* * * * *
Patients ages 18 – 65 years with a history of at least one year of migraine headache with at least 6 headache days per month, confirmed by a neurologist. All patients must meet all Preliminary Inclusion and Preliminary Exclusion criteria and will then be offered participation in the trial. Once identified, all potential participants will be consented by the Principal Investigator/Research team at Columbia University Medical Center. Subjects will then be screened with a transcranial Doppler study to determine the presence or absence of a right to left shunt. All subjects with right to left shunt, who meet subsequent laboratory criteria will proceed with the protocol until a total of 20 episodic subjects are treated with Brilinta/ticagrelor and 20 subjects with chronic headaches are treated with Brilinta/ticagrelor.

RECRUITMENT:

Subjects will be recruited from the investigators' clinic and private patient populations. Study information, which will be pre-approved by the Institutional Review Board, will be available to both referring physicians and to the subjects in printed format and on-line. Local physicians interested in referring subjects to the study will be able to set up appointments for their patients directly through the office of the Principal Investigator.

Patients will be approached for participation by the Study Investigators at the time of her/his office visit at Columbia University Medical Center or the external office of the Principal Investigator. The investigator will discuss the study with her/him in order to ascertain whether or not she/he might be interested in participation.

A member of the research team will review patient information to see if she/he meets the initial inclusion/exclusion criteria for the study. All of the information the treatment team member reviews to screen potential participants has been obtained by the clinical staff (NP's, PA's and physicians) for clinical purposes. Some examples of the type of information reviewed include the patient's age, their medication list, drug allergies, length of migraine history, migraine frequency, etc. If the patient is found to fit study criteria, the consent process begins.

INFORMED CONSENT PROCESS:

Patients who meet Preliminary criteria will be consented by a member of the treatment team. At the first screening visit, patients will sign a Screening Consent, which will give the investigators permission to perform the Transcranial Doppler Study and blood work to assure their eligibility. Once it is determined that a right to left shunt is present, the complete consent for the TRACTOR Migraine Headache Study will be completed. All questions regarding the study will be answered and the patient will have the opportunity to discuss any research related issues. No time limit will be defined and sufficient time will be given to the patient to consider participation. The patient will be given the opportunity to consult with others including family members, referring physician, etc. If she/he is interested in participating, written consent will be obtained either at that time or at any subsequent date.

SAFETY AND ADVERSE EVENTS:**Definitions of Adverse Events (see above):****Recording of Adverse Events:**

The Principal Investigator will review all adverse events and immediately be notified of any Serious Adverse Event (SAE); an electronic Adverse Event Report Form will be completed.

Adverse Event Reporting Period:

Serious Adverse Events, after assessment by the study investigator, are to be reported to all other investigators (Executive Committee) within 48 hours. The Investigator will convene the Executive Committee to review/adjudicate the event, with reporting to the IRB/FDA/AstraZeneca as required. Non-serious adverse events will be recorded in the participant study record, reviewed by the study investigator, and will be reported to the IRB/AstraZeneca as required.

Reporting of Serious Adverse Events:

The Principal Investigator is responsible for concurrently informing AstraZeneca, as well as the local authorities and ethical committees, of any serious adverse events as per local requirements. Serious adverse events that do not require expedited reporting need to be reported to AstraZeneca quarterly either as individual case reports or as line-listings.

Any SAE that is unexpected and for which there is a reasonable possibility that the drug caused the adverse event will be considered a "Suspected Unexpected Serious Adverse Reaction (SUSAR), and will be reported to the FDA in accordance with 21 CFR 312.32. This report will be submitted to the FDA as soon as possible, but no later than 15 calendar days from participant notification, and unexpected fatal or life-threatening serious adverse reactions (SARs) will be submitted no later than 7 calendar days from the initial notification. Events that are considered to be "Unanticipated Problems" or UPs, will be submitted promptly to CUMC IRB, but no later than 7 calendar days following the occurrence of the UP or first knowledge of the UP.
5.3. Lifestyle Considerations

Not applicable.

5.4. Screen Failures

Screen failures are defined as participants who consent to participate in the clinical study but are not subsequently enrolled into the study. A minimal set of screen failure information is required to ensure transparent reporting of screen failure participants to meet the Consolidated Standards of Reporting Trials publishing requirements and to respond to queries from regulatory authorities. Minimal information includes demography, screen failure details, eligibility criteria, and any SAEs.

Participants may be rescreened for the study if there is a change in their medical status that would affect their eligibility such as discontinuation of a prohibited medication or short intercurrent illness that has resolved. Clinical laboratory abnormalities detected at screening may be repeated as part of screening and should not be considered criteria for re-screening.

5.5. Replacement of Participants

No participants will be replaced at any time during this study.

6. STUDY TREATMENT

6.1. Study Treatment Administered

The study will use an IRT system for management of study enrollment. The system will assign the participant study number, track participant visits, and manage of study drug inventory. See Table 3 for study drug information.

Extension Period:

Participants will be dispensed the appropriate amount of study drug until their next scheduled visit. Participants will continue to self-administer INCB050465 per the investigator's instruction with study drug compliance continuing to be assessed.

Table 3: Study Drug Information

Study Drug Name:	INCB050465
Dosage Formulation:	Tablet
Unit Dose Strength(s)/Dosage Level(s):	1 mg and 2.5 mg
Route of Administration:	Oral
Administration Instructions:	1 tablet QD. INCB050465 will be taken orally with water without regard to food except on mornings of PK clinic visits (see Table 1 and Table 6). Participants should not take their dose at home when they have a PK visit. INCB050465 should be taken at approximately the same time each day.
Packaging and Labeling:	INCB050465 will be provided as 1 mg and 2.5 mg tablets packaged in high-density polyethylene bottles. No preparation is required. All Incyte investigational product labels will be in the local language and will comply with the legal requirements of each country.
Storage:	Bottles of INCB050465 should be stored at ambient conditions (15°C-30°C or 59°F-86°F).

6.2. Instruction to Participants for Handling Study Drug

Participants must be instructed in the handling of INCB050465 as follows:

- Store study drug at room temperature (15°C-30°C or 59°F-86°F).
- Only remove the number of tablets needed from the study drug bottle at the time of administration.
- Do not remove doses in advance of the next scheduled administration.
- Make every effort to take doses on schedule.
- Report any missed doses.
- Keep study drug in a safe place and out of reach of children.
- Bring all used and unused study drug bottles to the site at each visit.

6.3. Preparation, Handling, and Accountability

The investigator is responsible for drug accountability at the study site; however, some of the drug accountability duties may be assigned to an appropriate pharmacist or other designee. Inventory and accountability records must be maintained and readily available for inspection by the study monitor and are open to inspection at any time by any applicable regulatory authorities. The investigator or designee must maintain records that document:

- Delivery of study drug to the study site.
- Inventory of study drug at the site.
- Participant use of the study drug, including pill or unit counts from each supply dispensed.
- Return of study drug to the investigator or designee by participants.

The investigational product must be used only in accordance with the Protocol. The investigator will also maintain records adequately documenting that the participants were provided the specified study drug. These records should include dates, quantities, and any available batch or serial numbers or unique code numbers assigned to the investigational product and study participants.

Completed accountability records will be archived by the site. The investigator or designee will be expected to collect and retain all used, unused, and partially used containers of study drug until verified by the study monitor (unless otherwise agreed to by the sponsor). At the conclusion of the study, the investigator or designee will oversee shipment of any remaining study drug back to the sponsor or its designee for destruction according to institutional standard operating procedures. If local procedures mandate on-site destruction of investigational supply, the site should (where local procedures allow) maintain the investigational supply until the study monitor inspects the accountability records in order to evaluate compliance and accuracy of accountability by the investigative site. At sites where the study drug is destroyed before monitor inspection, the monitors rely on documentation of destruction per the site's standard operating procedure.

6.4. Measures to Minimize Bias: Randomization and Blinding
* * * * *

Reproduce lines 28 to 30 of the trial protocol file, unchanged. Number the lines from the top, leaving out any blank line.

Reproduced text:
Study Drug Name:	INCB050465
Dosage Formulation:	Tablet
Unit Dose Strength(s)/Dosage Level(s):	1 mg and 2.5 mg